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Efficient Reconstruction of Cost Basis for Securities

I have a 401(k) account which needs to have the cost basis fixed. I had some placeholder entries and, like a [email protected], deleted them to see what would happen. The account was opened about seven or eight years before I started tracking it with my current Quicken file, so there is a fair number of transactions underlying the cost basis. However, I have the lion's share of those transactions in a separate (no longer used due to corruption) Quicken file.
Searching here, most of the stuff I find in re: handling placeholder entries and fixing cost basis does not seem to be super-helpful, at least given my limited Quicken skilz. In particular, I am not experienced with Quicken file import/export. Based on this:
https://www.quicken.com/support/how-do-i-importexport-quicken-transfer-format-qxf-file
it looks like this might be a way to quickly and efficiently capture most of what I would want to capture, but I'm wondering if any of the very savvy users here might be able to clue me in one way or another. Basically I have about seven years worth of transactions I would like to quickly and efficiently import, is this the best way?

Answers

  • Sherlock
    Sherlock SuperUser ✭✭✭✭✭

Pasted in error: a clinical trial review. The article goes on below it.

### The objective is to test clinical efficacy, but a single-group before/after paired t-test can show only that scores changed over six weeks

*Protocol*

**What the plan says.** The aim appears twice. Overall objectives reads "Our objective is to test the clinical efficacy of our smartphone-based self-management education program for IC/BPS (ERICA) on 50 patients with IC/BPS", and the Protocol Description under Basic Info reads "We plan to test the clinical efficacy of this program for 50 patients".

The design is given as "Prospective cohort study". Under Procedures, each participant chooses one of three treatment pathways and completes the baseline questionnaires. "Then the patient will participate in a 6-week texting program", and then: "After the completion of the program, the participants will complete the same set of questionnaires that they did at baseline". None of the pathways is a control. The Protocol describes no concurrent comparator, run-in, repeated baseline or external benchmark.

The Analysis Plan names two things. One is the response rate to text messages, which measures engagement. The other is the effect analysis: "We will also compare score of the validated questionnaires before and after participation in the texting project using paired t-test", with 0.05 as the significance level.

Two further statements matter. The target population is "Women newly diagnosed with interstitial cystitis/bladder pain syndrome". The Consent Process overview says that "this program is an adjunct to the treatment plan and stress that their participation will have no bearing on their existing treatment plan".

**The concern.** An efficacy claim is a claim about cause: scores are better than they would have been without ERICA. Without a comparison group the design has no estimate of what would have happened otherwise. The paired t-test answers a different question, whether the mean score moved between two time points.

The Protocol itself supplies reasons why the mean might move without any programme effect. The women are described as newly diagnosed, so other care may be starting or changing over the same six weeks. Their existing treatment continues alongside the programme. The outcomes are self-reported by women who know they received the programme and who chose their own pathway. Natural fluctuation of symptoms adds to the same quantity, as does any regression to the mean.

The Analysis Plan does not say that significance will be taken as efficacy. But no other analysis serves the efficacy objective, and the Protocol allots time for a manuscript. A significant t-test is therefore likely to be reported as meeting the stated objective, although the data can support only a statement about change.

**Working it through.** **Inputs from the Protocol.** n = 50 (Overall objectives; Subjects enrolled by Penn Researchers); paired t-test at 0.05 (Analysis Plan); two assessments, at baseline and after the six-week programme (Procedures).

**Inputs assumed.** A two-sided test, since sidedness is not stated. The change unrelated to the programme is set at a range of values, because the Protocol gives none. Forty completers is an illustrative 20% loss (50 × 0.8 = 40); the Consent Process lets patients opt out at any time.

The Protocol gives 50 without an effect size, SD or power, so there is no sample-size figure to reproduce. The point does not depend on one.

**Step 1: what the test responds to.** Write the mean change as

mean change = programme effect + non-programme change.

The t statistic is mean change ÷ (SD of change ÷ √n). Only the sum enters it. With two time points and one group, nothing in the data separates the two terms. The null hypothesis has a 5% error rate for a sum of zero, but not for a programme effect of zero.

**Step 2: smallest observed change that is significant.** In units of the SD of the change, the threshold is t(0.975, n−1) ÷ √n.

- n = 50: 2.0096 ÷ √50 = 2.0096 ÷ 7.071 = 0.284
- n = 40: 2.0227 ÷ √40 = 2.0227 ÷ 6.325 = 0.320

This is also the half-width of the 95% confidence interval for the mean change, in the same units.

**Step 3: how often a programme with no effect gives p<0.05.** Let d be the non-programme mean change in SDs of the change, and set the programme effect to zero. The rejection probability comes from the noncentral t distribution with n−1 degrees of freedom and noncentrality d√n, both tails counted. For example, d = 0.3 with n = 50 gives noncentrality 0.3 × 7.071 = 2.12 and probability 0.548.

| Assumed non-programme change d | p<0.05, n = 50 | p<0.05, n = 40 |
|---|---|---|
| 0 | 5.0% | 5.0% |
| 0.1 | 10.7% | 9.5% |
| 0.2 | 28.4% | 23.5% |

If you care about tracking the investment performance for the past seven or eight years, importing an accurate history is the way to go.  If you haven’t already, you may want to review: http://www.quicknperlwiz.com  

    If you’re simply interested in tracking the performance moving forward as this is a 401(k), you could use a Removed and Added transaction for each security currently held to establish the correct average cost basis.


  • Appreciate the response, and I may well try that software, but am I to understand that you are saying a transfer in .QXF format is not feasible or desirable for some reason(s)?
  • Sherlock
    Sherlock SuperUser ✭✭✭✭✭
    Appreciate the response, and I may well try that software, but am I to understand that you are saying a transfer in .QXF format is not feasible or desirable for some reason(s)?
    A 401(k) account is an investment account.
  • Got it, I had missed that. 
This discussion has been closed.